Egyptian President Hosni Mubarak revealed the presence of German mediators in Shalit talks two weeks ago, apparently to the consternation of several of the parties involved.
Hamas reportedly pushed for a German mediating team after learning from Hezbollah about the country's work at negotiating with Israel.
A Palestinian news Web site, Falastin al-Yaum, reported that the Hamas leadership held talks with Hezbollah's leadership in Lebanon in order to receive guidance on the German mediation and learned about the previous role that the Germans played as mediators between the Shi'ite organization and Israel.
Mubarak was first to reveal two weeks ago, during his visit to Washington, that Germany was participating in the mediation, even though at the time he praised the cooperation between the two countries.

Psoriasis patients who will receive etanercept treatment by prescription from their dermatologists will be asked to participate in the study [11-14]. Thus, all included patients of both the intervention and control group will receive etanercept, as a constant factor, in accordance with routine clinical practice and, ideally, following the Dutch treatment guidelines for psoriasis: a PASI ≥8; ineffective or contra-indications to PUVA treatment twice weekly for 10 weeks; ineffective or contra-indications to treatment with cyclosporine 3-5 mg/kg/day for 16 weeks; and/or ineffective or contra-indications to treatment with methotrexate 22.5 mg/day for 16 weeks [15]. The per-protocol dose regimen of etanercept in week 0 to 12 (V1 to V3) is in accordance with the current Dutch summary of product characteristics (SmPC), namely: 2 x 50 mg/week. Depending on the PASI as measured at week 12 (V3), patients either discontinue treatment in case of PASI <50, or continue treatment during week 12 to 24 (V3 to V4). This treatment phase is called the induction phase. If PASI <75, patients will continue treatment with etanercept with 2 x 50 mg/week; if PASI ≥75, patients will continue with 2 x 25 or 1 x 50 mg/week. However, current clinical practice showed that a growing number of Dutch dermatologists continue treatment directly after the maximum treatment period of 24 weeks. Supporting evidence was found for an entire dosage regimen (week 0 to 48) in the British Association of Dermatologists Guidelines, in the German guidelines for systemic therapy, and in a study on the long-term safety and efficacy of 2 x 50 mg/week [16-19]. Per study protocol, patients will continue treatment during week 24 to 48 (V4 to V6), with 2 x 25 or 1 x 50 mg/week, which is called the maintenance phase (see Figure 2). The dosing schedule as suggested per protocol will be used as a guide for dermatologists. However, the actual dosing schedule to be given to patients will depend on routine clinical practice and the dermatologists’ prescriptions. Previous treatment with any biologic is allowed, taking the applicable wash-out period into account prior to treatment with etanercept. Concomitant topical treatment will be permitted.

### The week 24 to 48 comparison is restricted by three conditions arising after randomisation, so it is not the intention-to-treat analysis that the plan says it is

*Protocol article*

However, the announcement by the Egyptian president was not well received because the sides had agreed that there would be no leaks of the development to the outside.
Indeed, Israel, Hamas, Germany and the United States, in an unusual turn of events, had kept the matter under wraps, and Mubarak, apparently on his own, decided to break the silence.
While Damascus is not officially party to the negotiations over Shalit, in practice, Syria has significant influence over Hamas decision-making.
Syria is trying to capitalize politically on a possible deal, after France and the U.S. asked President Bashar Assad to contribute to the effort.
In July Mubarak agreed to dispatch a delegation to the Syrian capital, headed by Gen. Muhammad Ibrahim, in order to discuss Palestinian infighting.
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